If they’re fans that vent air from outside, it will still work but will have to also clean that air, too. If it’s this case I’d leave the purifier running most of the time.

      Thanks!

      Reply
  2. We have a lot of dust on our site & no time to clean it in any significant way before an earthquake retrofit will be happpening. Even keeping our windows closed, a significant amount of far worse dust will be continually seeping in: Can yor recommend an air purifier that doesn’t move or blow the air around noticebly (… you mentioned some that don’t have fans?), –but is super effective at removing particles from the air, & ozone free, & not a humidifier? Thanx!

    Reply
    • Hi Diana. The ones that don’t have fans are usually ionizers or ozone generators and those really don’t do much. A HEPA purifier with a fan is the type that’s the most effective in most cases.

      If you get a good one like for medium or large-sized rooms (you should use an air purifier that’s recommended for a given room size) you can leave it on low or medium if you like to avoid high airflow output. The Winix 5500-2 (better odor filter) and 5300-2 are two very good ones. They helped me with fabric-type dust I had a problem with. They also have an auto-sensing operation feature.

      Most purifiers don’t disturb the air much unless they’re on their high or “turbo” fan setting anyway.

      Reply
  3. Hope I’m not asking too many questions? They all seem neccessary to understand for purchasing. Here is actually the most important one: Hiw do I tell if I have the required 120V mains required of many of these units? I don’t understand the explanations I found on the net: When I look in the door of my circuit breaker box, the label on the door says 120-240 volt: Dies that mean units will blow a circuit on some plugs, but not others? Times running out to get something delivered on time, so so appreciate if you could answer this one 1st, as i may seem simply get one now & hooe I can return it if not satisfied… But no point if not compatible power situation. Thank you!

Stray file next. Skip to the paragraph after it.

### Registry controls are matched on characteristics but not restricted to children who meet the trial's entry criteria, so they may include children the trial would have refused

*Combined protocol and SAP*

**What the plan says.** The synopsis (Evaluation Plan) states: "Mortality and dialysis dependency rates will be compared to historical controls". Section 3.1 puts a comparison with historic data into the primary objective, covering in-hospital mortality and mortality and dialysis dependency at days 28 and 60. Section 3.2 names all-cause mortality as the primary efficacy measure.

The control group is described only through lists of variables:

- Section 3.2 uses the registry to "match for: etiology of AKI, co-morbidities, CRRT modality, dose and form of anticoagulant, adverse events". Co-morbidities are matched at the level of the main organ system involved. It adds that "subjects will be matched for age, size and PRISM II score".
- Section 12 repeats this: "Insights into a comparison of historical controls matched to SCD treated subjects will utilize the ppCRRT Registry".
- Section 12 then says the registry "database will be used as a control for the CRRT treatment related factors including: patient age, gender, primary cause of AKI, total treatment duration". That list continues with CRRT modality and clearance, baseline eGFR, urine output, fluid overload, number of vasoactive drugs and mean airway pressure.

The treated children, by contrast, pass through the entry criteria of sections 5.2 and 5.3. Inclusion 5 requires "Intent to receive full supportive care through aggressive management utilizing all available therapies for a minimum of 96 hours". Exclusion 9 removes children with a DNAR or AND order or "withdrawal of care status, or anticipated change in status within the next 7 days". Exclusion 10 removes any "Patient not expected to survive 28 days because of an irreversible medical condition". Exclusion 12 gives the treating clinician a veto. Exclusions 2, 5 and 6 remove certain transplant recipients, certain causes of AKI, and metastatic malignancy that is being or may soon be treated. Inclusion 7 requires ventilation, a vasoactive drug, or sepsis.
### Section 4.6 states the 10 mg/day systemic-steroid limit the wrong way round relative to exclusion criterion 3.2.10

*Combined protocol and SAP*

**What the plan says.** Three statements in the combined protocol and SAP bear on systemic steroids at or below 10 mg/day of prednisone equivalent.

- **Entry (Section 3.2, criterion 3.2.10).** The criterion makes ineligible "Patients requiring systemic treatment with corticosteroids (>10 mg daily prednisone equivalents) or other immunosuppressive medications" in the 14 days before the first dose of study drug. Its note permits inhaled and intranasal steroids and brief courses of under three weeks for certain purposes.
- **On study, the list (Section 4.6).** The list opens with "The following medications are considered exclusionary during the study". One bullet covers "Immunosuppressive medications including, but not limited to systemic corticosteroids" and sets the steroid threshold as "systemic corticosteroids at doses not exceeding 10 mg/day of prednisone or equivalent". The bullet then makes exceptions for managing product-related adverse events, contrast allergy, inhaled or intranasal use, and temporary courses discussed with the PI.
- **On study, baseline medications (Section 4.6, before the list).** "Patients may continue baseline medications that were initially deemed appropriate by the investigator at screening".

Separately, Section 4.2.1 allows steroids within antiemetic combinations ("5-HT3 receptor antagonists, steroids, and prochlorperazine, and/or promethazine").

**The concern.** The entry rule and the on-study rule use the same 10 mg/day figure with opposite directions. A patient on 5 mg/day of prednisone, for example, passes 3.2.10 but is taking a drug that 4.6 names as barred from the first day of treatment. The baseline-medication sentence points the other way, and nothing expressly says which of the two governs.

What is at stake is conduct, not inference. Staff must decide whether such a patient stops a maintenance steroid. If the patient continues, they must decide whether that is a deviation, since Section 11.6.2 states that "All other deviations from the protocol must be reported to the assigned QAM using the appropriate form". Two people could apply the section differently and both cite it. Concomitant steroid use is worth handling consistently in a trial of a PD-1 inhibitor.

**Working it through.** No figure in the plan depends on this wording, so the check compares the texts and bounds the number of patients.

(EDITED FOR SPACE) I managed to find a friend who coukd answer the last one: 120V is standard for USA. But our circuir breaker goes off if we have both delangi(sp?) heater & microwave running. So I guess I am now limited to models that are powerful for a karge room, but energy-saver or advertised not to pull much voltage… The Levoit 133, or IQAir which could be delivered quickly, don’t seem to be that?

    Any comments on 003 micron UltraHepa filters? If they work, I’d prefer a unit that has this as well as the other features. Also, AirDoctor mentioned being sealed so only filtered air comes out of machine, rather than bad air leaking out. Are all good purifiers well sealed?

    Reply
    • Hey Diana although we chatted this weekend I’ll post a reply here in case others have the same questions.

      – It’s not the voltage but rather the current rating, usually something like “15A” (15 amps) and etc. American homes have a maximum power rating allowed by the electrical code for a given electrical power circuit (branch of wiring connected via a circuit breaker). It means that if a heater is drawing a ton of power, for example, on that same breaker (ex.: 1,500W – 1,800W heater) plugging in another item may cause it to trip and shut off power.

      – It also matters how the home or building was wired, because unfortunately they’ll run wire to other room outlets with another circuit that will be powering some other heavy power use appliances. Then using those outlets may trip more easily and shutoff power to other things you’re using (been through this myself).